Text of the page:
How Legalizing Marijuana Is Securing the Border: The Border Wall, Drug Smuggling, and Lessons for Immigration Policy

Publication date: 
December 2018
How Legalizing Marijuana Is Securing the Border: The Border Wall, Drug Smuggling, and Lessons for Immigration Policy

President Trump has repeatedly cited drug smuggling to justify a border wall. Because it is difficult to conceal, marijuana is the main drug transported between ports of entry where a border wall would matter. However, Border Patrol seizure figures demonstrate that marijuana flows have fallen continuously since 2014, when states began to legalize marijuana. After decades of no progress in reducing marijuana smuggling, the average Border Patrol agent between ports of entry confiscated 78 percent less marijuana in fiscal year (FY) 2018 than in FY 2013.

As a result, the value of all drugs seized by the average agent has fallen by 70 percent since FY 2013. Without marijuana coming in between ports of entry, drug smuggling activity now primarily occurs at ports of entry, where a border wall would have no effect. In FY 2018, the average inspector at ports of entry made drug seizures that were three times more valuable overall than those made by Border Patrol agents between ports of entry — a radical change from 2013 when Border Patrol agents averaged more valuable seizures. This is because smugglers bring mainly hard drugs through ports. By weight, the average port inspector seized 8 times more cocaine, 17 times more fentanyl, 23 times more methamphetamine, and 36 times more heroin than the average Border Patrol agent seized at the physical border in early 2018.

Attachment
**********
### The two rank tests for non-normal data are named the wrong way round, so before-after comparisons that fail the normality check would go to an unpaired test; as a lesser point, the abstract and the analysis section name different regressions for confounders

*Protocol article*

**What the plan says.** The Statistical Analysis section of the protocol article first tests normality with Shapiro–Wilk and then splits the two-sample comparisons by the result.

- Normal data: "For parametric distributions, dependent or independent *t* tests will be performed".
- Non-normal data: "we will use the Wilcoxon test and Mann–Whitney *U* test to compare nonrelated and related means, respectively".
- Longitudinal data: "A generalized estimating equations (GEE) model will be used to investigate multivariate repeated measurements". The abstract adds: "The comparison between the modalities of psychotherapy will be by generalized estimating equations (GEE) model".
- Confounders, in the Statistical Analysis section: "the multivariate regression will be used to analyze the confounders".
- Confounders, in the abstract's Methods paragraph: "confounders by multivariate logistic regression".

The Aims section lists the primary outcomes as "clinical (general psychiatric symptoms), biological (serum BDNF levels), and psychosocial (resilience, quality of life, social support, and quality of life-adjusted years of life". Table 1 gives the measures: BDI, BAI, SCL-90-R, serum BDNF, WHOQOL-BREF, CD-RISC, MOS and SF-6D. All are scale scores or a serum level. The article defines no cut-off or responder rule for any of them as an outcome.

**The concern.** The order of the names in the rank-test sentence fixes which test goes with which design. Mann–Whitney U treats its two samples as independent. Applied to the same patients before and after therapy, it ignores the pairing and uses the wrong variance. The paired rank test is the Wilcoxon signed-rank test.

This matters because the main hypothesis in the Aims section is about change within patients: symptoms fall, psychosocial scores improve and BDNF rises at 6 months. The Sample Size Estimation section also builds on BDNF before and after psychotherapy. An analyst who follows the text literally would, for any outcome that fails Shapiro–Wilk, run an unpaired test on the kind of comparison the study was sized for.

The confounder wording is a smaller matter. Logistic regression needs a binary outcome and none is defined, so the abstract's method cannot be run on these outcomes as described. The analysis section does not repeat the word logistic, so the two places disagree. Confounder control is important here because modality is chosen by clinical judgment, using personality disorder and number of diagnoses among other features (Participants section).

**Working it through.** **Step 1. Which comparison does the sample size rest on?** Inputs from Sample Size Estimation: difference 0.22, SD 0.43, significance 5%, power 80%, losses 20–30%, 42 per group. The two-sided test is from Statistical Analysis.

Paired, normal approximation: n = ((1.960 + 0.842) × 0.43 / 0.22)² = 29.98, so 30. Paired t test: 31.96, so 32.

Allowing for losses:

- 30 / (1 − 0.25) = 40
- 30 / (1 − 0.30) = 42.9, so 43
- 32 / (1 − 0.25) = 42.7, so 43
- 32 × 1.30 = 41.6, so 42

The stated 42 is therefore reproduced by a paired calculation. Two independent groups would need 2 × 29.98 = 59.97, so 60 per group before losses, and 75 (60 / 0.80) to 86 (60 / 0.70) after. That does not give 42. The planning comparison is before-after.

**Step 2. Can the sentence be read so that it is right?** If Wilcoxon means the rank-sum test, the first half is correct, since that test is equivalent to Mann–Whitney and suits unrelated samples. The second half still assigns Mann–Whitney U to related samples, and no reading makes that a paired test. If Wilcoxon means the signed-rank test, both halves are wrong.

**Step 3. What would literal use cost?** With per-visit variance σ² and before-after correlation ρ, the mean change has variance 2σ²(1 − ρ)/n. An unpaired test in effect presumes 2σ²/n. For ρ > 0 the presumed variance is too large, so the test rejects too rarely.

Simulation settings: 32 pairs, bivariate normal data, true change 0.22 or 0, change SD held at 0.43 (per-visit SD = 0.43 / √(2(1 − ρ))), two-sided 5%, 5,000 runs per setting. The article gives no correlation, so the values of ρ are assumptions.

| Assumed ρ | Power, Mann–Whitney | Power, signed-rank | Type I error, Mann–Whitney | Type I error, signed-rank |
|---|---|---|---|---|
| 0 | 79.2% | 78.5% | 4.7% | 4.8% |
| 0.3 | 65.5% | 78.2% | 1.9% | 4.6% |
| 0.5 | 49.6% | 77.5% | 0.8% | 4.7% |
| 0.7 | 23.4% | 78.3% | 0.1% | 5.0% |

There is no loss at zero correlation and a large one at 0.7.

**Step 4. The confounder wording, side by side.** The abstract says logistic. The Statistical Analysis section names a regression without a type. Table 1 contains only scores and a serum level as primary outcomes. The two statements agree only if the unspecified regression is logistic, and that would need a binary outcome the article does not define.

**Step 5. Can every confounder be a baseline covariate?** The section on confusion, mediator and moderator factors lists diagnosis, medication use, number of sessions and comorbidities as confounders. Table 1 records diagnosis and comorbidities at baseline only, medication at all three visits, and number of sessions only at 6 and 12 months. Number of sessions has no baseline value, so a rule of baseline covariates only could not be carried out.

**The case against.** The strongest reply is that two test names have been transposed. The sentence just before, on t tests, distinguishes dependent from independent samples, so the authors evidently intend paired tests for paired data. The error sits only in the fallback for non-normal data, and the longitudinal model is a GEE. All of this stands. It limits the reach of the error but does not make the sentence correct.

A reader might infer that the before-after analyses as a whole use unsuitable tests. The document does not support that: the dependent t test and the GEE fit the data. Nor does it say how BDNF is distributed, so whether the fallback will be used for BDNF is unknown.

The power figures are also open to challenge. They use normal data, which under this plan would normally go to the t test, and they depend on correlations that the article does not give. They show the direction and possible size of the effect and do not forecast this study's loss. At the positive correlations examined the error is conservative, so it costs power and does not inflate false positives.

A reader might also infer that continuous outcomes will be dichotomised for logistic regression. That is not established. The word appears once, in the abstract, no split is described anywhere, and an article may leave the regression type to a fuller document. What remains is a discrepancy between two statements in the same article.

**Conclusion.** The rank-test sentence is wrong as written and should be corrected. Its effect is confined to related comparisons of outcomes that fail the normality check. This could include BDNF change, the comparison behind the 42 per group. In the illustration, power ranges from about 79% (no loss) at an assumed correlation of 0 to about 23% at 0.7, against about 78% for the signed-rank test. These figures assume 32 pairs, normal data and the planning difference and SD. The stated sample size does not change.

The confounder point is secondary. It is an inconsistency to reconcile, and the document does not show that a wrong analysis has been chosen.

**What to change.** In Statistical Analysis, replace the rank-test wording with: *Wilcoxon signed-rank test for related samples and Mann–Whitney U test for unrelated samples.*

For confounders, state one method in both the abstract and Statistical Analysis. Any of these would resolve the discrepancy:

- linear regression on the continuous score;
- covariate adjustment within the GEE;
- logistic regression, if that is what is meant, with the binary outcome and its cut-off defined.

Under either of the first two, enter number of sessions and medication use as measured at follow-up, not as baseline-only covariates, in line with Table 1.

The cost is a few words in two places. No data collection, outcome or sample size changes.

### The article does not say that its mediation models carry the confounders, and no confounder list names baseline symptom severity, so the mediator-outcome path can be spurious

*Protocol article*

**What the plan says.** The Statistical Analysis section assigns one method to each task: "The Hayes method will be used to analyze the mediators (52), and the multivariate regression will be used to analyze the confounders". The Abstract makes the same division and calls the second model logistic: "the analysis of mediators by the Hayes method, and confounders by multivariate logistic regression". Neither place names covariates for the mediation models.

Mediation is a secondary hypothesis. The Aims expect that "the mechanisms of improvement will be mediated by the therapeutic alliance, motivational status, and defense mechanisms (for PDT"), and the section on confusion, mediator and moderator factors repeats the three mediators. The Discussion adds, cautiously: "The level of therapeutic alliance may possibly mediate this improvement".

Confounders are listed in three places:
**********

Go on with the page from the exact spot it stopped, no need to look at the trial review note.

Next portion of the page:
Given these trends, a border wall or more Border Patrol agents to stop drugs between ports of entry makes little sense. State marijuana legalization starting in 2014 did more to reduce marijuana smuggling than the doubling of Border Patrol agents or the construction of hundreds of miles of border fencing did from 2003 to 2009. As more states — particularly on the East Coast — legalize marijuana in 2019, these trends will only accelerate. The administration should avoid endangering this success and not prosecute state-legal sellers of marijuana. This success also provides a model for addressing illegal immigration. Just as legalization has reduced the incentives to smuggle marijuana illegally, greater legal migration opportunities undercut the incentive to enter illegally. Congress should recognize marijuana legalization’s success and replicate it for immigration.